The Society for Promoting the Amendment of Law in the 1850s suggested and requested proposals to make divorce more accessible by making it a cheaper process. However, before the Divorce Act of 1857 was passed, a highly famous and influential Victorian campaigner for women’s rights was the key to pushing forward this and another important aspect of the divorce process.

 

Caroline Norton – The Battle for Women’s Rights in Divorce

 

Womens Rights - Divorce & The Vote

 

Caroline Norton was required to marry Tory MP George Norton who was negligent towards her however she found financial independence from the publication of various verses of writing. She eventually left George in 1836 but although agreeing for the separation to be amicable, attempted to claim that Caroline was guilty of adultery with Lord Melbourne the Home Secretary and consequently sued Lord Melbourne. He lost the case but Caroline’s reputation was ruined. Due to the fact that he constantly refused access to their three children, her active protests were key in the passing of the Infant Custody Bill in 1839. This allowed a woman who was divorcing from her husband to petition for custody of her children up to the age of seven and this was the starting point in child custody reform.

 

After a moving and eloquent letter to Queen Victoria, her efforts were influential in the passing of The Matrimonial Causes Act 1857. This moved litigation from the ecclesiastical courts to the civil course which widened the availability of divorce to the wider public. This also allowed the rights for common law barristers and civil law advocates to represent their clients however the bill was still much more beneficial to men in a divorce than to a woman.  These rights would be a pre-curser to further rights and the woman’s suffrage movement just a few decades later.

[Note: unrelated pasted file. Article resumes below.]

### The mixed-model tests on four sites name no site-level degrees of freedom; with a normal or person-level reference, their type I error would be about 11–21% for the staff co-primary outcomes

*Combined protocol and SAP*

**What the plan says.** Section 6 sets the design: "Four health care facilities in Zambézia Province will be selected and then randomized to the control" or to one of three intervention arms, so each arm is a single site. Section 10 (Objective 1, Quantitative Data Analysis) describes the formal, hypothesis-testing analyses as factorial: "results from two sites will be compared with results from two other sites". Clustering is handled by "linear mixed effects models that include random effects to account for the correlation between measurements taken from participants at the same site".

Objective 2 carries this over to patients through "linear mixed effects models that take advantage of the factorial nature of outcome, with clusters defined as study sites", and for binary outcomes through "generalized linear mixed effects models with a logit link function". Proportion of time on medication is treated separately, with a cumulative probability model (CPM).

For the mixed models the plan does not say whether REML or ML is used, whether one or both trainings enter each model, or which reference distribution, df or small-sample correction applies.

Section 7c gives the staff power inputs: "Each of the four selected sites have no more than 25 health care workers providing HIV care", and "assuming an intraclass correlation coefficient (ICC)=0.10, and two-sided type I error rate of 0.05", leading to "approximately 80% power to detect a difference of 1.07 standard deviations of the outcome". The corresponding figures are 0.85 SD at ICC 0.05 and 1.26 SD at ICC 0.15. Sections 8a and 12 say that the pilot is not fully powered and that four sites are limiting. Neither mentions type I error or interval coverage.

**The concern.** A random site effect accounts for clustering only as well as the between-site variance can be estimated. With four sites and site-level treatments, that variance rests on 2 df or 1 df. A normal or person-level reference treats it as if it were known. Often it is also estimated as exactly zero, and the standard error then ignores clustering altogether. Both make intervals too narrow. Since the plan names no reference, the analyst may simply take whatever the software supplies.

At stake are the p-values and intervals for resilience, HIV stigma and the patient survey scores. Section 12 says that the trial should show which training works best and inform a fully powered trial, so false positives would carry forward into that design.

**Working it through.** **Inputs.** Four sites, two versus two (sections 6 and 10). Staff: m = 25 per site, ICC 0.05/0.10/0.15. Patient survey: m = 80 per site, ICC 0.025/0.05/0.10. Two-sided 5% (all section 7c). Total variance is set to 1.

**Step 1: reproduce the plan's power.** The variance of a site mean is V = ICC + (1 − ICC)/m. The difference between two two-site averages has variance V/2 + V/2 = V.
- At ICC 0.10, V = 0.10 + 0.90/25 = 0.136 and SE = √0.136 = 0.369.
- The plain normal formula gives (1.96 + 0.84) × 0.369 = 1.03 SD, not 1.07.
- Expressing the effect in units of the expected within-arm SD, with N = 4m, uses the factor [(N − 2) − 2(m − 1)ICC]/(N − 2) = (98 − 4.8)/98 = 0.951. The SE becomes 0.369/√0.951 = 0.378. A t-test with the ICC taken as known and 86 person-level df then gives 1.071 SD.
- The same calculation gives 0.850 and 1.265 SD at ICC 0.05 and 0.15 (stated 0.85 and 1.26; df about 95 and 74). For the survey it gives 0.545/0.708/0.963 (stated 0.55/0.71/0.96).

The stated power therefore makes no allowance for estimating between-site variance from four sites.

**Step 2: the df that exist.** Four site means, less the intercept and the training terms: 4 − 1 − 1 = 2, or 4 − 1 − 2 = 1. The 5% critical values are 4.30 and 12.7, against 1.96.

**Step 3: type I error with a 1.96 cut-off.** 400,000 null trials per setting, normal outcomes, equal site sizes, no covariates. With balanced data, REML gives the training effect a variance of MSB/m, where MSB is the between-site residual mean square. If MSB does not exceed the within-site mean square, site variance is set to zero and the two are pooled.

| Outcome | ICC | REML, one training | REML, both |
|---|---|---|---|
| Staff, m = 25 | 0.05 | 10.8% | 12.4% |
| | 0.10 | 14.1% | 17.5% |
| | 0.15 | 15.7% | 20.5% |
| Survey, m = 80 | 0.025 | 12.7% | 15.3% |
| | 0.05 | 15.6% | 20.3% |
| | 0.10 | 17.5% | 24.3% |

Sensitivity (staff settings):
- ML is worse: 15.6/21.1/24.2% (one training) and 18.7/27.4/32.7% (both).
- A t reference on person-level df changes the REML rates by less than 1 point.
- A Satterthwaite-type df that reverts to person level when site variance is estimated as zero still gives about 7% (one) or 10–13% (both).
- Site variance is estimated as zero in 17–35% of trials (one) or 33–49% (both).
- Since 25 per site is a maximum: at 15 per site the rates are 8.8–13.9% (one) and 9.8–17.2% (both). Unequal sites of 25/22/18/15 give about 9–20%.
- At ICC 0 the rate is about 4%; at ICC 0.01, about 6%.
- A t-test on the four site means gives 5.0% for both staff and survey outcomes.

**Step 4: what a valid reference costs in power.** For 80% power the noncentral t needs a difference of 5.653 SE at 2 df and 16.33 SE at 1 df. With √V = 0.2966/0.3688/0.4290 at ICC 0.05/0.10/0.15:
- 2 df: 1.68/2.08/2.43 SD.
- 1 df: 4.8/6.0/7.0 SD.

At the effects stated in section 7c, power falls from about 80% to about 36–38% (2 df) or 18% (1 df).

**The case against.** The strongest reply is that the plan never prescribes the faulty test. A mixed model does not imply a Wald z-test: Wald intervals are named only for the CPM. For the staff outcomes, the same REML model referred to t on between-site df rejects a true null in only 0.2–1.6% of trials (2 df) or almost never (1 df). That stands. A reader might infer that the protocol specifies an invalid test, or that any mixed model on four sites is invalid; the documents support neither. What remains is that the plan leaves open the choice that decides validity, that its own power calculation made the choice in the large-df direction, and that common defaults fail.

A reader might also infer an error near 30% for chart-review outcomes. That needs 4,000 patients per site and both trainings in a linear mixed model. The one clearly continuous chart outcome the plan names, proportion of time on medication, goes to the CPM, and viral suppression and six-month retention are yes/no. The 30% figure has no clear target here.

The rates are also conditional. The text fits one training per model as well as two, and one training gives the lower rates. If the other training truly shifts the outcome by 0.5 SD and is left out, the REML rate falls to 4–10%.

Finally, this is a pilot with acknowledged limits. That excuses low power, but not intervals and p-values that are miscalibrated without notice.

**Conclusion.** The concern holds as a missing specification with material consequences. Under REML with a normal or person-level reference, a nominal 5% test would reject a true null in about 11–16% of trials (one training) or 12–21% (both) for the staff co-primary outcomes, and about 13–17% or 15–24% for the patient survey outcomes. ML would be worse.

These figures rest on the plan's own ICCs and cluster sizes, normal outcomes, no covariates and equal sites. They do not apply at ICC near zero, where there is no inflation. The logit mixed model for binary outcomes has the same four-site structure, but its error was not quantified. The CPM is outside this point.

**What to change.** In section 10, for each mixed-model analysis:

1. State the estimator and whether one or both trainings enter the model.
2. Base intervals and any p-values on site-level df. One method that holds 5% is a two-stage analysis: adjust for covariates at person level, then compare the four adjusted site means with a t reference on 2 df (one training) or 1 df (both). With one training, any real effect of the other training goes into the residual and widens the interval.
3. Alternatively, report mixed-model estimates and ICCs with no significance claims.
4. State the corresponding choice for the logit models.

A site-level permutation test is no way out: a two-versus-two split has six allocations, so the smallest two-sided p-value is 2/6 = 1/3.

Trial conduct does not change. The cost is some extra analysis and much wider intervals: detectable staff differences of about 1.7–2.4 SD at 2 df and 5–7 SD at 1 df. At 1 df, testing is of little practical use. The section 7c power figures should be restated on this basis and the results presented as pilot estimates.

The Transition into Divorce in the Present Day

 

A Royal Commission in 1912 suggested the wish to introduce cruelty or 3 years’ desertion as as seperate grounds for divorce but this was met by heavy resistance to the church (as this was seen by them to widen the possibility of divorce) and was subsequently defeated in 1914. A second Commission in 1923 attempted the same reforms but succeeded in equalising the rights between wives and husbands without introducing cruelty and 3 years’ desertion as seperate grounds for divorce.

 

Married couples were often ‘staging’ an act of adultery by the husband to achieve a divorce ‘by consent’ and therefore use issues within the system to achieve a divorce. In 1935 a committee within the Church finally agreed to the original proposals and cruelty or 3 years’ desertion were permitted as seperate ground for divorce. After a Royal Commission suggesting that divorce should be permitted with irretrievable breakdown of the marriage being cited as a ground for divorce was presented in 1955, the Archbishop of Canterbury endorsed this and it was brought into law by the Divorce Reform Act of 1969. The introduction of the Matrimonial Causes Act of 1973 is the divorce process that we see today.

 

The Future of Divorce Law

 

Modern Divorce

 

Since 2004, same-sex couples have been permitted to be able to enter into civil partnerships with same-sex marriage being made lawful in 2014. There are still discrepancies in the equality of this type of marriage as adultery is only able to be used as grounds for a divorce for a same-sex marriage couple for example.

 

In recent news, there have been several high-profile court cases prompting critics to call for divorce reform (citing that some laws are almost 50 years’ old.) The case of Tini Owens in July 2018 brought widespread media attention to the subject of divorce reform as after a ruling from the Supreme Court, she has been told she must remain married to her husband until 2020. This is reflected in some wishing for ‘no-fault’ divorces to be introduced. No-fault divorce was first introduced by the Family Law Act in 1996 but it was repealed at a later date.